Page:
Many union members see how collective bargaining is bankrupting state and local governments and harming educational achievement. They understand that by burdening their neighbors, children, and grandchildren with high levels of debt, collective bargaining works against their interests. States are $5.1 trillion in debt, of which $4.4 trillion is due to unfunded pension funds. To cover the total unfunded liabilities of state governments, each person in the United States would have to pay over $14,000.
Unions also oppose common-sense educational reforms such as charter schools and voucher programs. Implementing programs that inject choice into education is necessary right now. The latest results from the National Assessment of Educational Progress tests show no change in high school students’ reading or math skill levels from four years before. Stagnation is not acceptable when less than 40 percent of students are proficient in reading and only 26 percent are proficient in math.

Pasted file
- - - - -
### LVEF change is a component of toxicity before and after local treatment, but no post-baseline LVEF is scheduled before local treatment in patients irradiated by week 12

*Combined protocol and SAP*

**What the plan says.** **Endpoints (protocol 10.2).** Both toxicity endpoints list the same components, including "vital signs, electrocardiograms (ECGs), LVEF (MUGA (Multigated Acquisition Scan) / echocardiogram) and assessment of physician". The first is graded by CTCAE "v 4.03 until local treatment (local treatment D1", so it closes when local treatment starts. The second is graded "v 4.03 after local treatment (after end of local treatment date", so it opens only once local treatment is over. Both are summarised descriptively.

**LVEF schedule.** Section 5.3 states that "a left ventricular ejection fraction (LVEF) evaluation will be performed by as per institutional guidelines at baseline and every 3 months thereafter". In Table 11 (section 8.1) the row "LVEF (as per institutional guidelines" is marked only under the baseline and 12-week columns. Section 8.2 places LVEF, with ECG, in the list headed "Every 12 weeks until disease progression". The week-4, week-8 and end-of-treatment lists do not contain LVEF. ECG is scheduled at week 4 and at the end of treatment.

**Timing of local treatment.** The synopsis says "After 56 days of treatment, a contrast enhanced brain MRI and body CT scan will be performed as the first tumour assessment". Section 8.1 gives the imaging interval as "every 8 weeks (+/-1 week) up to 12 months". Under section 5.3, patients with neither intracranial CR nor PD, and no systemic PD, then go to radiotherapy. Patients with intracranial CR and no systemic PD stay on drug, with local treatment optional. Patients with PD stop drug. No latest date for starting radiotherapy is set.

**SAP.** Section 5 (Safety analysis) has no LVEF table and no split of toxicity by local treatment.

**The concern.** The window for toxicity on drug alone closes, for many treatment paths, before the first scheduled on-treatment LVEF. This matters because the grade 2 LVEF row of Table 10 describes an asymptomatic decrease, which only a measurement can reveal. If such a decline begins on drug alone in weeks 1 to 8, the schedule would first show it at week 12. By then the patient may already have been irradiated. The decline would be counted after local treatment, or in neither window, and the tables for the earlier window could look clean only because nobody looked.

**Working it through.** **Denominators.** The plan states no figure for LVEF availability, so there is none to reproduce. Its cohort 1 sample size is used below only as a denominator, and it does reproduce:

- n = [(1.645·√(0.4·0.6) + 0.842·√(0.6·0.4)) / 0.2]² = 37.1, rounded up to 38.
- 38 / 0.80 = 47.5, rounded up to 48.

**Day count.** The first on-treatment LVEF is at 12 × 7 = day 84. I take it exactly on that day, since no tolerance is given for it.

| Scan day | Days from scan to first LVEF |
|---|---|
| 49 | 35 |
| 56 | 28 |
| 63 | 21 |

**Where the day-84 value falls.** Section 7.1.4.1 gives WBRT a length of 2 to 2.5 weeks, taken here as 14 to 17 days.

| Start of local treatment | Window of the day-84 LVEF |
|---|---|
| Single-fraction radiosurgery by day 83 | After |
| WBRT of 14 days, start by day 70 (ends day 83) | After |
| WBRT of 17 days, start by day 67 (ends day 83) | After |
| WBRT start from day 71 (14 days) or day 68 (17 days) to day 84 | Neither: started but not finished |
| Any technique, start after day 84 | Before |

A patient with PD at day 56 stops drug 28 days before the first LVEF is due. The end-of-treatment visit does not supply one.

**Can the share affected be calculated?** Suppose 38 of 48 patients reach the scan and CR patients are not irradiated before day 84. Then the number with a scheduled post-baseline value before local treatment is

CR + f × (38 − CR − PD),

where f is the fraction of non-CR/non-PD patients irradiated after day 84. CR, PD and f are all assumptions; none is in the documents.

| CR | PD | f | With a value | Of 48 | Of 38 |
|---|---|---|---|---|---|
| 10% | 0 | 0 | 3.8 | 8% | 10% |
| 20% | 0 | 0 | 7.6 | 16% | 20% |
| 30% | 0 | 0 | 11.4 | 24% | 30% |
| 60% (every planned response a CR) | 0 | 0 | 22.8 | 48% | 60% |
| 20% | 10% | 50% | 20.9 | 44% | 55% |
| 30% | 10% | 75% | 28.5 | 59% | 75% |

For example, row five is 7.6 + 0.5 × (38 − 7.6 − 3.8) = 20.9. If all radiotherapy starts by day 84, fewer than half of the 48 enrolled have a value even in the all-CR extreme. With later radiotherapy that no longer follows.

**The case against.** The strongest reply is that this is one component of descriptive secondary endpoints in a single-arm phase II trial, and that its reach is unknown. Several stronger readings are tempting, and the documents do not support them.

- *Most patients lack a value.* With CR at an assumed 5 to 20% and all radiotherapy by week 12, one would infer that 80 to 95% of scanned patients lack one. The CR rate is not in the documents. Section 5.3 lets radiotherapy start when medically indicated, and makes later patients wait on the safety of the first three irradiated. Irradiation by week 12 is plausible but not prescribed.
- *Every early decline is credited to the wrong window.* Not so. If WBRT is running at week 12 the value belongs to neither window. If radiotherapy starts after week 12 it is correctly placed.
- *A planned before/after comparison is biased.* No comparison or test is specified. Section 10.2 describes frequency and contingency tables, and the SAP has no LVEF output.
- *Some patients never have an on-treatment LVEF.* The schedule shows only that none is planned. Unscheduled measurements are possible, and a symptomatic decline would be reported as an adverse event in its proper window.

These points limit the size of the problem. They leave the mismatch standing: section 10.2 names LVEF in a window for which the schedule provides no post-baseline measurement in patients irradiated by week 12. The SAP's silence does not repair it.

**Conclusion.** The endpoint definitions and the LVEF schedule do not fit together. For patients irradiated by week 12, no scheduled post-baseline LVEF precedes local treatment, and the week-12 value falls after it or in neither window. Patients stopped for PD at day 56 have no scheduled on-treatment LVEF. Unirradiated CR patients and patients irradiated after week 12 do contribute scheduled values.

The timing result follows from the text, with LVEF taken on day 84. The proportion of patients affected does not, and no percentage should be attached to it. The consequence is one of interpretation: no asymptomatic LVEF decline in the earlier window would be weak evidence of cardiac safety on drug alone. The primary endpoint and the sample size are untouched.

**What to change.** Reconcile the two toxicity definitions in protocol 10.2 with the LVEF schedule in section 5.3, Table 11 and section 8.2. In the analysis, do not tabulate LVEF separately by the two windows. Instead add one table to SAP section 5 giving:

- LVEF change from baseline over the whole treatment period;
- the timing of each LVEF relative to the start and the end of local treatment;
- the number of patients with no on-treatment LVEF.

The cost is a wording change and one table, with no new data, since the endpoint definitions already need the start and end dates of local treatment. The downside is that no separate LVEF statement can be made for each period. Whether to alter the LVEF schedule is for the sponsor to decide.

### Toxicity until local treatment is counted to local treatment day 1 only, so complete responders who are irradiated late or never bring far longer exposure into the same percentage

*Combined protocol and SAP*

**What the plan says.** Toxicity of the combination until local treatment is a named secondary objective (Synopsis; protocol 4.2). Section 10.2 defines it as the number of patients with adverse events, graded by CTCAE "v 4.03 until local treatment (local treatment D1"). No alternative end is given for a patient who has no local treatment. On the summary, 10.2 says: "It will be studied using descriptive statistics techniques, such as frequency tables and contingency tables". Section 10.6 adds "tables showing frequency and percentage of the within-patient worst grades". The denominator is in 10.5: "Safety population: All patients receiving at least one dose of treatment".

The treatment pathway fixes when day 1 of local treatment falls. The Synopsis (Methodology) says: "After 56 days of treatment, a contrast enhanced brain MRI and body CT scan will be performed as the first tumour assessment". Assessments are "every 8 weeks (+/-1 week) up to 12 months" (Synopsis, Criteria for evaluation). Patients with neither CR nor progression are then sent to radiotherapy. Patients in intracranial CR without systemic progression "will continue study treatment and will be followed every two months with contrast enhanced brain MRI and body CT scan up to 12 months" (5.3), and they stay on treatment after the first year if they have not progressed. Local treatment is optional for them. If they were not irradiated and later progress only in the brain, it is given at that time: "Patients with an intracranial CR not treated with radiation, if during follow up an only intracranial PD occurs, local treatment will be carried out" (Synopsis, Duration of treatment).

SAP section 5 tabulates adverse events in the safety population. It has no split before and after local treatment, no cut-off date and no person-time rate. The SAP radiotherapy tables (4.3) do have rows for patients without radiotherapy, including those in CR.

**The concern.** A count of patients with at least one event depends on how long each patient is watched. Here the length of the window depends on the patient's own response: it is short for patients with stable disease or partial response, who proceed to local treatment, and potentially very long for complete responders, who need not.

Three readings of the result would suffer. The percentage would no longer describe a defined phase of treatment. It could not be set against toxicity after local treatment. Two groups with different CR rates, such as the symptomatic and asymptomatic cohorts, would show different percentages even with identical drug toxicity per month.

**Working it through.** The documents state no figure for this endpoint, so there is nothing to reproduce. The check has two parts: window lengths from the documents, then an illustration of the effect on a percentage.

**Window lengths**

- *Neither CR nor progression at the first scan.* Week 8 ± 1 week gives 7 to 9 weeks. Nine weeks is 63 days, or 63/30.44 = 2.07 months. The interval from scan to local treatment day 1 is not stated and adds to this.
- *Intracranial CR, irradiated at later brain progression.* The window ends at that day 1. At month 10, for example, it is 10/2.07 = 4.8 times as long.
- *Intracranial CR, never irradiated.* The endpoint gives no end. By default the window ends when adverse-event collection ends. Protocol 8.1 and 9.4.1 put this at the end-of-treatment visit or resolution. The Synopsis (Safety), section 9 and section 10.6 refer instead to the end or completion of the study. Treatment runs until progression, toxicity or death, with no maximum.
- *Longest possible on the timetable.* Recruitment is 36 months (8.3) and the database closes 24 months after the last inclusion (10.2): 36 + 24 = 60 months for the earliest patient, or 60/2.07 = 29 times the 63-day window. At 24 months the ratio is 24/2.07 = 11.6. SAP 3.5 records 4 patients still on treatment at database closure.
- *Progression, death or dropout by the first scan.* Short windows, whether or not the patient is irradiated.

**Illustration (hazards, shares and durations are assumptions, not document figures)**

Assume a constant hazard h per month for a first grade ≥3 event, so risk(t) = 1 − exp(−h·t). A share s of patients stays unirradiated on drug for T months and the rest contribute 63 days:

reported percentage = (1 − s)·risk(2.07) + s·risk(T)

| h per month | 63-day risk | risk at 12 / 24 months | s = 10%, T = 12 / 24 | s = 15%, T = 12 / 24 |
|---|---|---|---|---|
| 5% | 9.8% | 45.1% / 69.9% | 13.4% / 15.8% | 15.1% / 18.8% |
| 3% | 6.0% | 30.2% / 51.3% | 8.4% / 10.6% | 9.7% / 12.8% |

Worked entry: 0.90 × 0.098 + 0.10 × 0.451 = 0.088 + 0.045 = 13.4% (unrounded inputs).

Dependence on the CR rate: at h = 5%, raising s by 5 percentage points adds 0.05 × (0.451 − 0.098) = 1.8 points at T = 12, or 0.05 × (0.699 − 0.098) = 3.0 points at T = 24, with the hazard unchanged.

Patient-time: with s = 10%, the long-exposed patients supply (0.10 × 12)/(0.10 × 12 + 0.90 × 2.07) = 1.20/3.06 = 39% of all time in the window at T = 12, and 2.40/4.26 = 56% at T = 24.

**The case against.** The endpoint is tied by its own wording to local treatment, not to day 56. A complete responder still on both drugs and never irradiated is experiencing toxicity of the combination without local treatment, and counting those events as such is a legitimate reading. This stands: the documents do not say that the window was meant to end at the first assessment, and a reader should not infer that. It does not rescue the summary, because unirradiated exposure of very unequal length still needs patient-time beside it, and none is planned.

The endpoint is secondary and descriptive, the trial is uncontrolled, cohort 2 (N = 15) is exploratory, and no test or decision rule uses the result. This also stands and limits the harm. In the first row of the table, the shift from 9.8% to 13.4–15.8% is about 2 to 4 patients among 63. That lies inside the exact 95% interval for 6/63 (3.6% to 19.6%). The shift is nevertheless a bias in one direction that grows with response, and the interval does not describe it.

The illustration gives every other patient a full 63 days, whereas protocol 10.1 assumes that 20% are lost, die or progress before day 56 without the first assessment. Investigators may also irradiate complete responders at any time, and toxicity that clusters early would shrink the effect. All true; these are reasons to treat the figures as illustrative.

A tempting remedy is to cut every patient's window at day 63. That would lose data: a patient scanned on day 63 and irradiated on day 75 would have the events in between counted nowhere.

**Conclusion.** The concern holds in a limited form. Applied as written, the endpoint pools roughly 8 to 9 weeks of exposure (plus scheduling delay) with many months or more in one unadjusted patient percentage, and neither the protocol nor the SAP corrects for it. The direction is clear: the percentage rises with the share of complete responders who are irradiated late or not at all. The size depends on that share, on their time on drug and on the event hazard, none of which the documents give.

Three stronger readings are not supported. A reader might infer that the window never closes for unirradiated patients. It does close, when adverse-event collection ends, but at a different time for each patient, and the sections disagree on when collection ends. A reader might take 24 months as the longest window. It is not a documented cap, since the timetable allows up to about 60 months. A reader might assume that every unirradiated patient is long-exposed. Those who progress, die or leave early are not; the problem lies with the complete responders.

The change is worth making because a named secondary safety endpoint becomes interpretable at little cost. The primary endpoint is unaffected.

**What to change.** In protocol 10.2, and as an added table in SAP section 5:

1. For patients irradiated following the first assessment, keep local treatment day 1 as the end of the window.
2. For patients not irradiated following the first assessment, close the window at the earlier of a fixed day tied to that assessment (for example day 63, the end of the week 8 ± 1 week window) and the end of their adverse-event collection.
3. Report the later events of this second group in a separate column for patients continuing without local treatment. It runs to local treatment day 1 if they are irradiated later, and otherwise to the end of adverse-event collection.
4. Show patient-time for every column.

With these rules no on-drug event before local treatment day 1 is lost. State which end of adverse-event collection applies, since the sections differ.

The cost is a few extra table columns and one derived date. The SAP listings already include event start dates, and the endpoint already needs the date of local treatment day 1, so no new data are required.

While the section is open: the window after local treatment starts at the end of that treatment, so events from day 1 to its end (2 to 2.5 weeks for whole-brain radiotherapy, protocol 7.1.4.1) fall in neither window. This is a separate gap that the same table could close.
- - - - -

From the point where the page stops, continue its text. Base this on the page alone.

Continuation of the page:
With unions supporting so many harmful policies, is it any wonder that over 4 million Americans would leave public sector unions if they could?
While leaving a union is possible, it is not easy. Unions have a strong interest in keeping as many full-dues paying members as they can. Personal testimonies at this week’s Heritage Foundation event, Free at Last: How and Why Union Members Leave Their Unions, confirm that unions work to frustrate those who want to leave at every turn.
Voluntary association should not be a partisan issue. The vast majority of Americans (over 80 percent) agree that union employees should be able to opt out of having their hard-earned dues used for political spending.
These issues all stem from the flawed 1977 Supreme Court case, Abood v. Detroit Board of Education. In this case, collective bargaining was upheld, along with forced dues collection, even if members disagreed with the political ideology of the union leadership.